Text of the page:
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Government issues guidelines for OTT, digital news and social media platforms

Terming the guidelines as soft touch regulations, the government said there was an urgent need to address rising user grievances related to social media, OTT platforms and online news platforms

The government has brought out new guidelines for digital media, which includes digital news platforms, social media and OTT platforms, to make them more accountable for the content on their platforms. In a press conference addressed by Prakash Javadekar, Minister of Information and Broadcasting and Ravi Shankar Prasad, Minister of Information and Technology, they said that the guidelines is to create a level playing field for all the media platforms.

Social Media Platforms

Titled Information Technology (Guidelines for Intermediaries and Digital Media Ethics Code) Rules, 2021, the code has reduced the response time for social media platforms to pull down objectionable content from their website 36 hours from the earlier 72 hours. After pulling down the objectionable content, social media platforms are expected to preserve that information as evidence for 180 days.

The Code mandates that social media platforms appoint a Chief Compliance Officer, a nodal person for coordination with law enforcement agencies and a resident grievance officer, who’s contact details need to be published on the portal. It also mandates social media intermediaries, whose primary services are in the nature of messaging, need to trace the originator of information. They also need to publish a monthly compliance report.

“Social media is welcome to do business in india. They have done well and empowered ordinary Indians. The government welcomes criticism and right to dissent. But the users also need a platform to address the grievances in a time-bound manner,” said Prasad in the press conference.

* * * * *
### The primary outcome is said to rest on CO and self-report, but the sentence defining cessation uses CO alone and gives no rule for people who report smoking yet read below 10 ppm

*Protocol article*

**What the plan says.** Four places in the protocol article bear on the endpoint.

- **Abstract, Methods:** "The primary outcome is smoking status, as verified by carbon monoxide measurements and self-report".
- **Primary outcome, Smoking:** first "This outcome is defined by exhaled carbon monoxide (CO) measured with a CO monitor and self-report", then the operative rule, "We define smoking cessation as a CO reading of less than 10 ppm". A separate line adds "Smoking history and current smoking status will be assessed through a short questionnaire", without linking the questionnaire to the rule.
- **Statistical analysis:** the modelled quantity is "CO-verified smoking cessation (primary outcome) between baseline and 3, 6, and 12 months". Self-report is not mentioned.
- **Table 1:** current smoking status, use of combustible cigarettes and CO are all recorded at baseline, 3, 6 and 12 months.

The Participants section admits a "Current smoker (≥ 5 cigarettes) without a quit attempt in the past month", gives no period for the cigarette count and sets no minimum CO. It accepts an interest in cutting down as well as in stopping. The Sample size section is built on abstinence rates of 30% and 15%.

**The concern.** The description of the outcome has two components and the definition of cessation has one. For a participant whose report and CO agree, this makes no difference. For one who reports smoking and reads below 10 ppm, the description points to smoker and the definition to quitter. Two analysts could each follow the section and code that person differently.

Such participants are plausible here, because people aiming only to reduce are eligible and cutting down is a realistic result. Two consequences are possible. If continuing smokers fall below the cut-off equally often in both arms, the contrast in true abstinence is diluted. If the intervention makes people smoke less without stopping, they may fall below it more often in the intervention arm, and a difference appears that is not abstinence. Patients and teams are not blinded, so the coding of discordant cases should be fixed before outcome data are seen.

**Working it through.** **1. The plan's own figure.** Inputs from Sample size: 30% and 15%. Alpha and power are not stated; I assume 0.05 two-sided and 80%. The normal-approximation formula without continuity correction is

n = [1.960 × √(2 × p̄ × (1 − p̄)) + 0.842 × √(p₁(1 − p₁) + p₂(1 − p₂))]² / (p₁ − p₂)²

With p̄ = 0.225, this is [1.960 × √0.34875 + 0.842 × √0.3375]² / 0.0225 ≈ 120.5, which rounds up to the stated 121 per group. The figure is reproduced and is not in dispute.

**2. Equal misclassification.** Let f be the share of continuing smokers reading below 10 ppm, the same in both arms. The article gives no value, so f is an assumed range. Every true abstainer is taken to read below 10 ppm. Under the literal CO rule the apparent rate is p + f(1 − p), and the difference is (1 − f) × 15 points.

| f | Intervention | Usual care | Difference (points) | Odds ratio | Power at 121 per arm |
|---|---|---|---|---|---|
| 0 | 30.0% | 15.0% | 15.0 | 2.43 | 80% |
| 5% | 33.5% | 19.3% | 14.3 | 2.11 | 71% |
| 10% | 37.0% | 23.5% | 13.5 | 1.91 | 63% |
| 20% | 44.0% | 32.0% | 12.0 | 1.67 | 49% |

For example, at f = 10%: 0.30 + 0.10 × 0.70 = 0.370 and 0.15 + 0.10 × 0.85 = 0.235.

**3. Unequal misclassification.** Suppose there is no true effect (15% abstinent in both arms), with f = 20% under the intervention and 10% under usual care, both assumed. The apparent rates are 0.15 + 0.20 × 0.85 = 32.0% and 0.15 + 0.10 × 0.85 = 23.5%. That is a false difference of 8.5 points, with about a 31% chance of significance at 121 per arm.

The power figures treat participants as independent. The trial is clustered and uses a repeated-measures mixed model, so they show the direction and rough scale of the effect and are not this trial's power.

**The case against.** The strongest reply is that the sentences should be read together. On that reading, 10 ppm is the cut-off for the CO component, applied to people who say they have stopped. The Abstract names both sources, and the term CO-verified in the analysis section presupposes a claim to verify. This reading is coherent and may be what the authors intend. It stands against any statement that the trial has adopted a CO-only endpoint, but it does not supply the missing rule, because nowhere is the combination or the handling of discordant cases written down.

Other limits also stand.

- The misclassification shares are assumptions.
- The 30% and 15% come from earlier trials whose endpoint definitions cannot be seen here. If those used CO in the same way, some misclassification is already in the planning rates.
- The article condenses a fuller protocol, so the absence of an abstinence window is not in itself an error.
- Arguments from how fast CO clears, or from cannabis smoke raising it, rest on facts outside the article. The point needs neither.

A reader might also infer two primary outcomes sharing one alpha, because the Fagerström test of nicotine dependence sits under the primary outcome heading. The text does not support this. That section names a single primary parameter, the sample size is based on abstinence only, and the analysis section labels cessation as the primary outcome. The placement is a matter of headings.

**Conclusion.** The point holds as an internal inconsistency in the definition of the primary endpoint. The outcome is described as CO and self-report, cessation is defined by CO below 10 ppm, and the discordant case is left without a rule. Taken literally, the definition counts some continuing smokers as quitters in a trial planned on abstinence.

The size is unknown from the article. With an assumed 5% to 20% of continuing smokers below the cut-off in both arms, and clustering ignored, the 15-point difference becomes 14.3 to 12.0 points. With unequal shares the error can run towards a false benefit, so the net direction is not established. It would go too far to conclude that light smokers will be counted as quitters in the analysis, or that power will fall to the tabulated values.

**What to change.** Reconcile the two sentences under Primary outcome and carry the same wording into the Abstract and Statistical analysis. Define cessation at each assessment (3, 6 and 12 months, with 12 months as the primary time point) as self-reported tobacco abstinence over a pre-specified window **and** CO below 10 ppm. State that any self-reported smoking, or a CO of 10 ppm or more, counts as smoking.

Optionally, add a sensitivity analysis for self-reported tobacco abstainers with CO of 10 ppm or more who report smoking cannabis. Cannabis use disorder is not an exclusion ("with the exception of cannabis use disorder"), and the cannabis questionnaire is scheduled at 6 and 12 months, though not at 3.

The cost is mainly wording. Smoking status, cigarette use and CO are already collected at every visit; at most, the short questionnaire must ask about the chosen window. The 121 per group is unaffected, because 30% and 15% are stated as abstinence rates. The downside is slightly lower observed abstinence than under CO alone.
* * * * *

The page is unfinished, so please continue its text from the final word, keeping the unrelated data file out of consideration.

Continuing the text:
Digital News

Though the government had brought online news portals under the ambit of the Ministry of Information and Broadcasting last year, they were still largely unregulated as there were no guidelines to govern them. The government now wants to bring them at par with traditional media, that is newspapers and television news channels. By bringing them under the ambit of the Information Technology Act, they now have powers to takedown content.

According to the new guidelines, the Press Council of India Act, 1978, and Cable Television Networks Regulation Act, 1995 which hitherto governed newspapers and television respectively, would apply to online news and current affairs portals under the Code of Ethics.

To be classified as a news publisher, it would have to operate in India and also have at least 500,000 subscribers or 5 million followers on a social media platform. They will have to register with Broadcast Seva, a government run portal.

OTT Platform

For OTT platforms they have mandated content rating, including a universal rating (U), U/A seven plus, U/A thirteen plus, U/A sixteen plus and Adult for people over 18. They would also have to enable access control mechanisms, including parental locks, for those over 13.

To ensure the observance of the Code of Ethics, the government has constituted a three tier-structure- the first level would be self-regulation by the platform itself, followed by self- regulation by industry bodies and lastly by oversight mechanisms that includes an inter-ministerial committee. The Ministry will also establish an online Grievance Portal, for receiving and processing all public grievances with regard to the Code of Ethics.

“Freedom of speech is the spirit of democracy. But it has to be responsible freedom and so we have created a three-tier check. Since there is no censor board for OTT so we need them to self classificy the content based on age and also provide a mechanism for parental lock,” said Javadekar at the conference.

IT Minister Ravi Shankar Prasad had told Rajya Sabha in February that the government was in the process of bringing new rules for social media intermediaries to make them more responsive to the government’s directions.

Guidelines related to Social Media to be administered by Ministry of Electronics and IT:

* Due diligence to be followed by intermediaries: The Rules prescribe due diligence that must be followed by intermediaries, including social media intermediaries. In case, due diligence is not followed by the intermediary, safe harbour provisions will not apply to them.